Abstract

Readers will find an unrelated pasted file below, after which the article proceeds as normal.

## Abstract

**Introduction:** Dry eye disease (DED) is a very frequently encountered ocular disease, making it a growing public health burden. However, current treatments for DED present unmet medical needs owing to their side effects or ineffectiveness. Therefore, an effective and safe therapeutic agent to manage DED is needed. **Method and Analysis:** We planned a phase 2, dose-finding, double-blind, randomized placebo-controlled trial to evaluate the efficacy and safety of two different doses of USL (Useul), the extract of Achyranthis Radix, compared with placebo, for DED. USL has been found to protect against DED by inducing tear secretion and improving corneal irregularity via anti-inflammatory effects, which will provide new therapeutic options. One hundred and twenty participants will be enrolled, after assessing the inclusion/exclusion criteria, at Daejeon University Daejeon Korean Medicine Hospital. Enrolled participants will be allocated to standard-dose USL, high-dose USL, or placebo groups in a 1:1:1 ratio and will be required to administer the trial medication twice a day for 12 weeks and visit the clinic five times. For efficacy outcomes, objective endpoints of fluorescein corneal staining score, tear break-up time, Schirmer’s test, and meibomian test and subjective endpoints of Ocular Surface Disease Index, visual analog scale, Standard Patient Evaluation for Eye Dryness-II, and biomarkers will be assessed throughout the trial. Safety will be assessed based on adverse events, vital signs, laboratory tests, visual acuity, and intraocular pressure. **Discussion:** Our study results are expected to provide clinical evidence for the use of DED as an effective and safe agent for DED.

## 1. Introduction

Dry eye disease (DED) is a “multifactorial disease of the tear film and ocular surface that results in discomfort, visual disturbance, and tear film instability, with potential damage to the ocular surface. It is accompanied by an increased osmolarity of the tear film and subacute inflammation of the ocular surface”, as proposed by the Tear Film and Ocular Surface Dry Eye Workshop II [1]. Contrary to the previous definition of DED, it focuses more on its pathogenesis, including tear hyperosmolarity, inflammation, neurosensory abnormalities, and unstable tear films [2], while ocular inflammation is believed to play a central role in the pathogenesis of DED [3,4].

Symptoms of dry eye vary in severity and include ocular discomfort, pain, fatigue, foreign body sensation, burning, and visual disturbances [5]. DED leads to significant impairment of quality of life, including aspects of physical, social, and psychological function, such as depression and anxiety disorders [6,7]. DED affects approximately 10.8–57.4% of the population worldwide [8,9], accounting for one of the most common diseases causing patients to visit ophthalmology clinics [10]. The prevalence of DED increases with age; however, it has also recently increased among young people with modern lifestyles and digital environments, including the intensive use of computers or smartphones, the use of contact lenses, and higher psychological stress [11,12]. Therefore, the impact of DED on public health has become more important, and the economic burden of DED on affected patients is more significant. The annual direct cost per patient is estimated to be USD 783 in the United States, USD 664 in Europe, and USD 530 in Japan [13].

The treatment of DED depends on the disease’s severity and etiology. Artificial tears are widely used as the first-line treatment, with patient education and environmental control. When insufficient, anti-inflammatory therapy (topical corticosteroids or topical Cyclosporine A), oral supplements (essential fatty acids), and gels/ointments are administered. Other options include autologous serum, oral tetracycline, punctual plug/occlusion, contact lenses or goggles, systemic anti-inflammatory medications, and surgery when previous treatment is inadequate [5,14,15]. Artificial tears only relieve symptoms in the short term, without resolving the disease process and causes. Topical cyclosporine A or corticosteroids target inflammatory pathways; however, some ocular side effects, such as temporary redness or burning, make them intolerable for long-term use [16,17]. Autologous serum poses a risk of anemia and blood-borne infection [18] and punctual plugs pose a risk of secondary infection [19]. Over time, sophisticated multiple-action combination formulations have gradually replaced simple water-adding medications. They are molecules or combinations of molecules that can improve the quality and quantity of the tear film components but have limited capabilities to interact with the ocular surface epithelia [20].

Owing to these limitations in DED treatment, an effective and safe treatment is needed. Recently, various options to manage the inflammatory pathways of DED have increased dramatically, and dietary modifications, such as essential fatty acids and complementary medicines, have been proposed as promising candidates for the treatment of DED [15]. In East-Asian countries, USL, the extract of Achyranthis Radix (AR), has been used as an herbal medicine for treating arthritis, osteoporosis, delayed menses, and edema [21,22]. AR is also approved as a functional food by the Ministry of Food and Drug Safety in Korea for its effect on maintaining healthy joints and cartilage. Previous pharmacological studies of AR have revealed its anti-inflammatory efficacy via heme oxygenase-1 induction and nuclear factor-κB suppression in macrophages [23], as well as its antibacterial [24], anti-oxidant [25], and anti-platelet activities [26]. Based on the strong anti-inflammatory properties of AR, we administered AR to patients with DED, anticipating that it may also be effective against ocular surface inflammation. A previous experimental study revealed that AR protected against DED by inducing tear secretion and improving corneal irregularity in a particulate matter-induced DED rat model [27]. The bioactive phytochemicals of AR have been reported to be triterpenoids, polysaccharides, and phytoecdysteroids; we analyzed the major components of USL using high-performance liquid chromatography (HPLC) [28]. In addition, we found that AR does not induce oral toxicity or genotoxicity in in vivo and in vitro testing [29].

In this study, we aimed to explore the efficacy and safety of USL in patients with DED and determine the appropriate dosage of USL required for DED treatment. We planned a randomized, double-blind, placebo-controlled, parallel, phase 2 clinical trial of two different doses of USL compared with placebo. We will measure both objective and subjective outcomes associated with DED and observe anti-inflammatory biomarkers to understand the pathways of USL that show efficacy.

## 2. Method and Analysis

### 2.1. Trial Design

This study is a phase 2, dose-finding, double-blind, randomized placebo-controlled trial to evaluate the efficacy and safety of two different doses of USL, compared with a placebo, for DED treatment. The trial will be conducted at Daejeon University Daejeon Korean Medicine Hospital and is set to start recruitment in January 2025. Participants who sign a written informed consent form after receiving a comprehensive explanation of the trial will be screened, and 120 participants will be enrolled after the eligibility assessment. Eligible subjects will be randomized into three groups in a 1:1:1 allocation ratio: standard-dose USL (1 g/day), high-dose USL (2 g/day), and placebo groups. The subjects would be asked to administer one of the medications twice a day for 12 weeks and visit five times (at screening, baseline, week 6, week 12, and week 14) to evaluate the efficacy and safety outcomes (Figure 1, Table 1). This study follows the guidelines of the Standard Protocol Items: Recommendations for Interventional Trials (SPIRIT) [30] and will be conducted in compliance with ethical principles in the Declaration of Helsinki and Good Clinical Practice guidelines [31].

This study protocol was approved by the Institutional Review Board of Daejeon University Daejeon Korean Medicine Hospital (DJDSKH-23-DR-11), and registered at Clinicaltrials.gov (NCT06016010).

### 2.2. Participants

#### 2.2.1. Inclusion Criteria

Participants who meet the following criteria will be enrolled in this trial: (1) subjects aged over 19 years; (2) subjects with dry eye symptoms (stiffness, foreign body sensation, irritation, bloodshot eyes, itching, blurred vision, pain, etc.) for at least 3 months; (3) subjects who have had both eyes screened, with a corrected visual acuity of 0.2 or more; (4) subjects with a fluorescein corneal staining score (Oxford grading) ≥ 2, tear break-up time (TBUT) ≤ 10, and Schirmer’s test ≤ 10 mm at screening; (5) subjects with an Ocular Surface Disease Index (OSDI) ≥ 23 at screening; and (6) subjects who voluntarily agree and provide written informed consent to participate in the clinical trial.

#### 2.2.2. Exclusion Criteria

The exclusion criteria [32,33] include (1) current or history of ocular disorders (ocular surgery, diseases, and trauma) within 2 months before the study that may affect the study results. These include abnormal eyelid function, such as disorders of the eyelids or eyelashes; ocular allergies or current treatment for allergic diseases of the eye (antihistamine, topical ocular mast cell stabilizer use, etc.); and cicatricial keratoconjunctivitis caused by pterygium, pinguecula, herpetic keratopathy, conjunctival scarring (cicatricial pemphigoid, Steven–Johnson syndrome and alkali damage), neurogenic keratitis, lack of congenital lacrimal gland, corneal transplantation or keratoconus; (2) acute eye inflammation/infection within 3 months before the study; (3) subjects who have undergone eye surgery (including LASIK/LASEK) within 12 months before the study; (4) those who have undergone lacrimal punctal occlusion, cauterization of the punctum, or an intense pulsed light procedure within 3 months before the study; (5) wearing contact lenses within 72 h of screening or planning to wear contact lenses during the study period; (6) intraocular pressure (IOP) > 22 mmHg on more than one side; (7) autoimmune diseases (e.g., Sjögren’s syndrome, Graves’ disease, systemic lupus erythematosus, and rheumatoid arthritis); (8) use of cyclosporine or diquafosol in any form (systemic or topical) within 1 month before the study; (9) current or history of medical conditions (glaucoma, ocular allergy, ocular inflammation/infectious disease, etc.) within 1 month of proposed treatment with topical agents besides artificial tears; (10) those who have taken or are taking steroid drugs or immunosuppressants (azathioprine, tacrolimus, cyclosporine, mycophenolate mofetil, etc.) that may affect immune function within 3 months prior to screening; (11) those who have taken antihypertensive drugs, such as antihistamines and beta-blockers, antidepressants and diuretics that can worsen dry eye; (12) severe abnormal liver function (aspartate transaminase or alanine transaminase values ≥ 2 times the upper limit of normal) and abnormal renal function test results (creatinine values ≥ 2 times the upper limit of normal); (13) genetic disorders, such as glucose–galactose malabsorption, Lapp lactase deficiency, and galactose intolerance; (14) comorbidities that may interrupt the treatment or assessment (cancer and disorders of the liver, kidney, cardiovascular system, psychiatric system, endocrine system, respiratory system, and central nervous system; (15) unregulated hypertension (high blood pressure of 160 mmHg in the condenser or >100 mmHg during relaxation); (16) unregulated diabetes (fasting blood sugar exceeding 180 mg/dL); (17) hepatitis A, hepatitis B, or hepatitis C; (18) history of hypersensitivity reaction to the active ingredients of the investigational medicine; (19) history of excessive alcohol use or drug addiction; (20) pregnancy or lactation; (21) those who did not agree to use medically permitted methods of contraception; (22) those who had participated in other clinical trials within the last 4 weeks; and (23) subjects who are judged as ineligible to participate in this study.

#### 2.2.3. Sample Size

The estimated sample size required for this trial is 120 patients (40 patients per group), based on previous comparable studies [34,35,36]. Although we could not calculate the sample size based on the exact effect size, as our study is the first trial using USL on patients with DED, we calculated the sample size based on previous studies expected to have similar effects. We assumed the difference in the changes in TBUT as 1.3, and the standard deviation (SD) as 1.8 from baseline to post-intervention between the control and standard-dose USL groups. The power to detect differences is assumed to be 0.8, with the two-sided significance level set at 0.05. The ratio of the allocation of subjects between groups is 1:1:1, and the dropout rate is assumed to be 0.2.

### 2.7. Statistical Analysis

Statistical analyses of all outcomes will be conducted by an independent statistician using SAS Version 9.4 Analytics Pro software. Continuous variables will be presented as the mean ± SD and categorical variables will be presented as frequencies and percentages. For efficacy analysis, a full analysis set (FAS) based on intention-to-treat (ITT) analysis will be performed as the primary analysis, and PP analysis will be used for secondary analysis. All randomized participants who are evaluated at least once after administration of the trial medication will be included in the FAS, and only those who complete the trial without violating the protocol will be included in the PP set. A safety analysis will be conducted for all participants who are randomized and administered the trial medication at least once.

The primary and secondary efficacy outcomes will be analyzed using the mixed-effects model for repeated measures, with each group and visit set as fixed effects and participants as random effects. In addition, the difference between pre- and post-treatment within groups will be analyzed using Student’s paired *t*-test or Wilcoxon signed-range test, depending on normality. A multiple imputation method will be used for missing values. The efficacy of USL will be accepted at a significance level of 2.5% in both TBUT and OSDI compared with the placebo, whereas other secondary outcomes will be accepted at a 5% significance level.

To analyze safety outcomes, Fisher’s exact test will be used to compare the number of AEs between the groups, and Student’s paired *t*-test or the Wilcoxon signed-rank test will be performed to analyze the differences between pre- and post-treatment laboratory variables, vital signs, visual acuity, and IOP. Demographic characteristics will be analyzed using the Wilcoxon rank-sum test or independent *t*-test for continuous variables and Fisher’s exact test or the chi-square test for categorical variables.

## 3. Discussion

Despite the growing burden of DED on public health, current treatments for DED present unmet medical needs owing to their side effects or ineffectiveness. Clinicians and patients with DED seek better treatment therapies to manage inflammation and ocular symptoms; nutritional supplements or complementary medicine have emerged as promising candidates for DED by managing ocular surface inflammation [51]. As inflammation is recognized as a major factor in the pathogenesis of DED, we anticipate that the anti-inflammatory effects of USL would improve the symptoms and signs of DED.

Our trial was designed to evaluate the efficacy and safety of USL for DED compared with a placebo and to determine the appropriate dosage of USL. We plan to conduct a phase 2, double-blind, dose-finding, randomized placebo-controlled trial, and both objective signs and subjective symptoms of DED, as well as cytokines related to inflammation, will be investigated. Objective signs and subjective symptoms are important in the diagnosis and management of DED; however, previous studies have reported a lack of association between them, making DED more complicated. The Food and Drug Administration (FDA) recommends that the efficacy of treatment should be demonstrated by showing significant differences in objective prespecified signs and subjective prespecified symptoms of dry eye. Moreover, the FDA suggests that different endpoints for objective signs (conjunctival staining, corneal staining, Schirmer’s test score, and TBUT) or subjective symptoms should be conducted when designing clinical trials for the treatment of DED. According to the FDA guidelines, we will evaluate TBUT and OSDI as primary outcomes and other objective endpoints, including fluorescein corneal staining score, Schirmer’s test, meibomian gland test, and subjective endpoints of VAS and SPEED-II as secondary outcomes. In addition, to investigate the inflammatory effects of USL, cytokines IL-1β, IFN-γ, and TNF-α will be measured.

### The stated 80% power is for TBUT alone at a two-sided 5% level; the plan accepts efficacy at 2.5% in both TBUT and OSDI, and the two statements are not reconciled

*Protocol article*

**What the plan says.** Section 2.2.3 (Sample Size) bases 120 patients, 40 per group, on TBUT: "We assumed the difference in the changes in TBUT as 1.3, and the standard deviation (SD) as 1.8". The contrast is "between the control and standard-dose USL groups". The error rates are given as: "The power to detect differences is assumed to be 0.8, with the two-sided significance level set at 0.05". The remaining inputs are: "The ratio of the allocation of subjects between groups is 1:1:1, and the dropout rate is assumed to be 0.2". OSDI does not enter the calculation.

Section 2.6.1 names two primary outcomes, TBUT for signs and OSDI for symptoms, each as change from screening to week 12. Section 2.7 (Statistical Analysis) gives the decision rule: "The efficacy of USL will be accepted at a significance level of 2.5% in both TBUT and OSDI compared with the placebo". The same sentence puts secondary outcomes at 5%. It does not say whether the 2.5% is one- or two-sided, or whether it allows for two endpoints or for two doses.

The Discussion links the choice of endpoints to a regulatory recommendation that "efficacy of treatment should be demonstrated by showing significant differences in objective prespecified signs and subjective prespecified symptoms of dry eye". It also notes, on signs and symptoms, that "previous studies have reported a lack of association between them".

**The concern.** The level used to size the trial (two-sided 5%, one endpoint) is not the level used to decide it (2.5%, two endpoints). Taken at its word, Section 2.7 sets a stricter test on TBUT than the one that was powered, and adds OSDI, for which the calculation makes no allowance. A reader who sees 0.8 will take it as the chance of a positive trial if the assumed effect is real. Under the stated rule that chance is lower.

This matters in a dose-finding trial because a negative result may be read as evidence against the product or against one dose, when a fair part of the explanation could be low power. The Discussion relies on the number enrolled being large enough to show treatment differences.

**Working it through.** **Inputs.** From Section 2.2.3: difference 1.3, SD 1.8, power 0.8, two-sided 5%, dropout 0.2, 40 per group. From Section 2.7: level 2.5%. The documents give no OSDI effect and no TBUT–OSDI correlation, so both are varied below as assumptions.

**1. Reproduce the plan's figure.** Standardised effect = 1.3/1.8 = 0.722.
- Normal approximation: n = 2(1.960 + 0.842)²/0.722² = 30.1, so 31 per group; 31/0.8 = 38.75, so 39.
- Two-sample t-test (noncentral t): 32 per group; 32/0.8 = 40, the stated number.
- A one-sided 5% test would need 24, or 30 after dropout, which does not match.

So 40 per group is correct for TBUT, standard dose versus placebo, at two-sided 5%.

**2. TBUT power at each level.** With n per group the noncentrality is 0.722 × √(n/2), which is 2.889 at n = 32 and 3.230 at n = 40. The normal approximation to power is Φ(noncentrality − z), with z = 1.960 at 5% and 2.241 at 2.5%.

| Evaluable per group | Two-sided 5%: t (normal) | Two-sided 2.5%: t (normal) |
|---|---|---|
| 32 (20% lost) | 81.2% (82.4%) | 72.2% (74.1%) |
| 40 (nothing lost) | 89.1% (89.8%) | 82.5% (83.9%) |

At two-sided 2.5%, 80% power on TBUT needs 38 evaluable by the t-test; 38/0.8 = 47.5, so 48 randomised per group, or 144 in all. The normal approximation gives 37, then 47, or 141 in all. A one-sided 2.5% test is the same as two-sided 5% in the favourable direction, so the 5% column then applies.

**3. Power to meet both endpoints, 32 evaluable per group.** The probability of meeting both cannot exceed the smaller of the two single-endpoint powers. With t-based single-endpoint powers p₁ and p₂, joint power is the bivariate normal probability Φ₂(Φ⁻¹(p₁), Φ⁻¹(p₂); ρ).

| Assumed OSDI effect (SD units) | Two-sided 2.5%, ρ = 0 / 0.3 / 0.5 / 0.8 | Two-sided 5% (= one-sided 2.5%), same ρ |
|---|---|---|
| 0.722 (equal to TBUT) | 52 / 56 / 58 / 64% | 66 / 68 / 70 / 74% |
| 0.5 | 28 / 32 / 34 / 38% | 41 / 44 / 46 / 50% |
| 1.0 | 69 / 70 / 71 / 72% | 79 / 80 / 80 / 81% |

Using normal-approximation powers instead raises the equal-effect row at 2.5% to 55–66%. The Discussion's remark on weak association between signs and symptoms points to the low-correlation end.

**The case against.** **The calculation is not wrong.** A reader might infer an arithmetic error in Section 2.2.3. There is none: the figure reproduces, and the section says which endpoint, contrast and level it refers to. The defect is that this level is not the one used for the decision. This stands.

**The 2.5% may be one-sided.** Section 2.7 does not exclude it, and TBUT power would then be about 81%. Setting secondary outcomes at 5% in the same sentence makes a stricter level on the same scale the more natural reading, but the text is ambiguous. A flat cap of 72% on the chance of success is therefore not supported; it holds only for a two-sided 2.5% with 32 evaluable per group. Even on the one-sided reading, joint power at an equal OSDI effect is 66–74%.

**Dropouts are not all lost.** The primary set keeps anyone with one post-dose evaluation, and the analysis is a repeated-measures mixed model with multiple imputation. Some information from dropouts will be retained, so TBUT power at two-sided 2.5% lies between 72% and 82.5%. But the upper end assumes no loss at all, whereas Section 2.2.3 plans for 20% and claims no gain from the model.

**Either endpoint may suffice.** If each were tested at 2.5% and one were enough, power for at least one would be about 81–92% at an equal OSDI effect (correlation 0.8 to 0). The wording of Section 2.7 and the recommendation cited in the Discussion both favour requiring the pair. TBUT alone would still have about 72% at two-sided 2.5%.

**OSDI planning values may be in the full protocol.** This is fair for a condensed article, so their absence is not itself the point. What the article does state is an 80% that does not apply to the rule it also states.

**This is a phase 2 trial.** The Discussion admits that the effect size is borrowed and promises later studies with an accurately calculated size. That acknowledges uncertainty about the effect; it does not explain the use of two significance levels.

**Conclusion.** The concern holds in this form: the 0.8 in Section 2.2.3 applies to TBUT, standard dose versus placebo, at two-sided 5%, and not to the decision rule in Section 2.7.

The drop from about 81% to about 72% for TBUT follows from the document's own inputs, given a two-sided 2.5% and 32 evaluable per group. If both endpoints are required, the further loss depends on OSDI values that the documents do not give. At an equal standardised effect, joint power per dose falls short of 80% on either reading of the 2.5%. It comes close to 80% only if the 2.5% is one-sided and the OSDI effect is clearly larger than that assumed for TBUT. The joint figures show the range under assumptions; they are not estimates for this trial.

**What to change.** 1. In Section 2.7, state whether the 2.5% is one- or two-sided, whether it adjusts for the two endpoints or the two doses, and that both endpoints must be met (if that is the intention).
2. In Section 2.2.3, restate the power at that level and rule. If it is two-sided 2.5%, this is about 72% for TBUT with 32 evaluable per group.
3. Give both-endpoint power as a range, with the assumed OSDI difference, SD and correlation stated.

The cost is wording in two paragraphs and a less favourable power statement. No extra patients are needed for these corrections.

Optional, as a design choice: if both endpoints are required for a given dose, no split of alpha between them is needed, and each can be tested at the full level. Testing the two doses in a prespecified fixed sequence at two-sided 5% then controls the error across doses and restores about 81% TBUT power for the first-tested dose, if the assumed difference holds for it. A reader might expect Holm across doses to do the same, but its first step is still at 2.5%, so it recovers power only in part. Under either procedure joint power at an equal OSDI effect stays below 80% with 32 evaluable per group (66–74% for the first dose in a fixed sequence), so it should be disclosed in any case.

The Sahul Shelf, located between northwestern Australia and the Timor Trough, consists of a central basin surrounded by broad, shallow rises. Superimposed on the regional relief is a system of banks, terraces, and channels. The flat tops of banks and terraces form parts of several regional, subhorizontal surfaces. The steplike topography closely resembles the system of late Cenozoic erosional surfaces on the adjacent land of which it probably is the submerged extension. This requires uplift, weathering, and denudation of the shelf in middle and late Tertiary. Subsequently, the shelf was deformed to form the basin and rises. This deformation caused the original drainage to become antecedent. Lower surfaces were formed during Pleistocene low sea-level stands.

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